If you suffered a workplace injury or developed an occupational illness due to your job in the Daytona Beach area, it can be confusing to understand your rights to workers’ compensation benefits.
As an injured employee, you may be eligible for workers’ compensation benefits that include payment of your medical expenses and a portion of your lost wages while you're off work recovering.
If your injury or illness is serious enough, you may suffer a partial or total disability that limits the jobs you can perform—or prevents you from returning to work at all. In this situation, you may be entitled to additional workers’ compensation benefits.
Your Right to Benefits for Impairment or Permanent Total Disability
If you suffer a partial or total disability, you're entitled to payment of your medical expenses, and may be able to receive partial or total disability wage loss payments.
Your doctor evaluates you for a lasting medical condition or lost function—which is referred to as an impairment—when you reach your maximum medical improvement (MMI) or approximately six weeks before your Temporary Partial Disability benefits (TPD) are set to expire. Your MMI is the stage of medical treatment where you've recovered as much as possible. If it's determined that you have an impairment you may be entitled to one of these types of benefits:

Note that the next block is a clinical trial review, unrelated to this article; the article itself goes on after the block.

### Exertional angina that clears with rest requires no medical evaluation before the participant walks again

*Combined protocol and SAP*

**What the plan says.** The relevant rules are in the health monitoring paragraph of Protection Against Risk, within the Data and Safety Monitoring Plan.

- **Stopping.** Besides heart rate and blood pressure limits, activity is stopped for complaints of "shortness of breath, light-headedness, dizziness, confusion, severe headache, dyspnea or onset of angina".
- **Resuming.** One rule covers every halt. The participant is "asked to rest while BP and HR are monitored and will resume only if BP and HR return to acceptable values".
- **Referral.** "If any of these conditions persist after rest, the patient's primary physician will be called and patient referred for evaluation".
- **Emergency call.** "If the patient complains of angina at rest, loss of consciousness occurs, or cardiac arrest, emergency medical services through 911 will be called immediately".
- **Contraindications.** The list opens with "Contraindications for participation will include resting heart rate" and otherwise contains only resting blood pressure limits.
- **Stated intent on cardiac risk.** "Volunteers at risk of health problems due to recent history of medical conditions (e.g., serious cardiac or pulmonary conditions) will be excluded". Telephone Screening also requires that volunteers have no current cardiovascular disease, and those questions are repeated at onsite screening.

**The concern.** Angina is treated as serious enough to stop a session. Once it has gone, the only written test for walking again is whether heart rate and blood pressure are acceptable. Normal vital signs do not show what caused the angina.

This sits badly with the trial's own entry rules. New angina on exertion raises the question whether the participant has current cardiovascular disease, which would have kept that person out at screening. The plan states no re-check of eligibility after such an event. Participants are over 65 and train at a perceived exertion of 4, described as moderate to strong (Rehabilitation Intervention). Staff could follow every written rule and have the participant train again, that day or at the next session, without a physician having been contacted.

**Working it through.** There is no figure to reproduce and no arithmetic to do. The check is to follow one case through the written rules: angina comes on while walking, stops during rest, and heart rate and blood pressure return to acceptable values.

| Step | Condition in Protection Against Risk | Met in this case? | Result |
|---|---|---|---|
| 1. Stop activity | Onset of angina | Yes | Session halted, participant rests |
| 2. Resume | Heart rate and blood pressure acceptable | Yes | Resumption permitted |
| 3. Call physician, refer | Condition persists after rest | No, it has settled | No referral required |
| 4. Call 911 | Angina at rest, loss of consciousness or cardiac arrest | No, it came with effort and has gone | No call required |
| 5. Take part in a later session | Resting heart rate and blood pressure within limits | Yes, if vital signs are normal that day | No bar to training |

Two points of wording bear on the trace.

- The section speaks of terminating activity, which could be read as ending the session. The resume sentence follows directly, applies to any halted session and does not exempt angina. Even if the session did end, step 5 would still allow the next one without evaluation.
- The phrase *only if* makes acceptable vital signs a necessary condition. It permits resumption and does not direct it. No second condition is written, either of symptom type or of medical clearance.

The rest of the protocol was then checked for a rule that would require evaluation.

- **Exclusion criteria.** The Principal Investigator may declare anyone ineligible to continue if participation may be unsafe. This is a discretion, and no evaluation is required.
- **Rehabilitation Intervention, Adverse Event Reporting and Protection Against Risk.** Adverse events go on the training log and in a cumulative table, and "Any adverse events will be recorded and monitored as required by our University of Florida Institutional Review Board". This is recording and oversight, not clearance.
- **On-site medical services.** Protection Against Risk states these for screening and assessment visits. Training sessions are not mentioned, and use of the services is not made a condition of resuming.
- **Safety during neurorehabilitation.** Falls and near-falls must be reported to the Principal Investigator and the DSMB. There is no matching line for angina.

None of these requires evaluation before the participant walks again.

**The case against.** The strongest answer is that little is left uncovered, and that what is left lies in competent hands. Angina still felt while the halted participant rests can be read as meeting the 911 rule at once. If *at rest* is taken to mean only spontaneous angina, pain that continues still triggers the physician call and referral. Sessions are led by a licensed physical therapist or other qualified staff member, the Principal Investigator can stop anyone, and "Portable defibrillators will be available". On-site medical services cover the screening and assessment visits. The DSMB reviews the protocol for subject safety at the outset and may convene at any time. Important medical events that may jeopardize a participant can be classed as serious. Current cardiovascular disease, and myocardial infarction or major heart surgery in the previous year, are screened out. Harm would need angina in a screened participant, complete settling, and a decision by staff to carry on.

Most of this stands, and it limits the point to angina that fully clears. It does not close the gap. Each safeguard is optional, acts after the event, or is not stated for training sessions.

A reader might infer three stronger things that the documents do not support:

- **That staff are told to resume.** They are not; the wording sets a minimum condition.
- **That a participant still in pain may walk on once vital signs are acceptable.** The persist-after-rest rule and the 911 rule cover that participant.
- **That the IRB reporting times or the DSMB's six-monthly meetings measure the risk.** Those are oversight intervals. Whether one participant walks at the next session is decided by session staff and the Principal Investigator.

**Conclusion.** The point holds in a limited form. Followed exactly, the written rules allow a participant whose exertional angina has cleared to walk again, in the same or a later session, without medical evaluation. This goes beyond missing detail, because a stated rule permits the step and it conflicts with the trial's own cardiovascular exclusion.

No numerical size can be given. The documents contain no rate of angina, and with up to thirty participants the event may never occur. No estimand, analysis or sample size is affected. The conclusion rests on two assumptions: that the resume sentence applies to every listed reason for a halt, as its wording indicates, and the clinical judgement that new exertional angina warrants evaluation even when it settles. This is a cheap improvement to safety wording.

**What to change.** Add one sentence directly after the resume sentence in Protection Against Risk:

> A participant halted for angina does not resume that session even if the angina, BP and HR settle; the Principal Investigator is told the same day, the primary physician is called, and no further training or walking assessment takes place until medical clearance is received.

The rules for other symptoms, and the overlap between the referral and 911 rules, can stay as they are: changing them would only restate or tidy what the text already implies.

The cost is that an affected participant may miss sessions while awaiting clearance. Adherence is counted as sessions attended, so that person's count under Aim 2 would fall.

- Impairment Benefits (IB). If you sustained an impairment but are able to return to work in some capacity, you may be entitled to IB. A doctor uses an impairment schedule to establish your rating, which is stated as a percentage. If your rating is over 0 percent, it's determines how long you're entitled to IB payments. These benefits are generally 75 percent of the amount of Temporary Disability benefits, but could be reduced by 50 percent if you're earning the same wages as before your injury.
- Permanent Total Disability Benefits. If your physician determines your injuries are severe enough that you cannot return to work at any job, you'll receive Permanent Total Disability benefits. The amount is the same as your TPD payments, and benefits continue until you reach age 75, or for your lifetime if you don't qualify for Social Security benefits. Some disabilities, such as the loss of a limb or a serious brain injury, may automatically qualify you for Permanent Total Disability benefits.
Navigating the workers’ compensation system in Florida can be overwhelming, and might be even more complicated if you suffer a partial or total disability. Let our experienced workers’ compensation attorneys ensure that you receive all the benefits you deserve. Fill out the brief contact form on this page to schedule your free initial consultation and learn how we can assist you.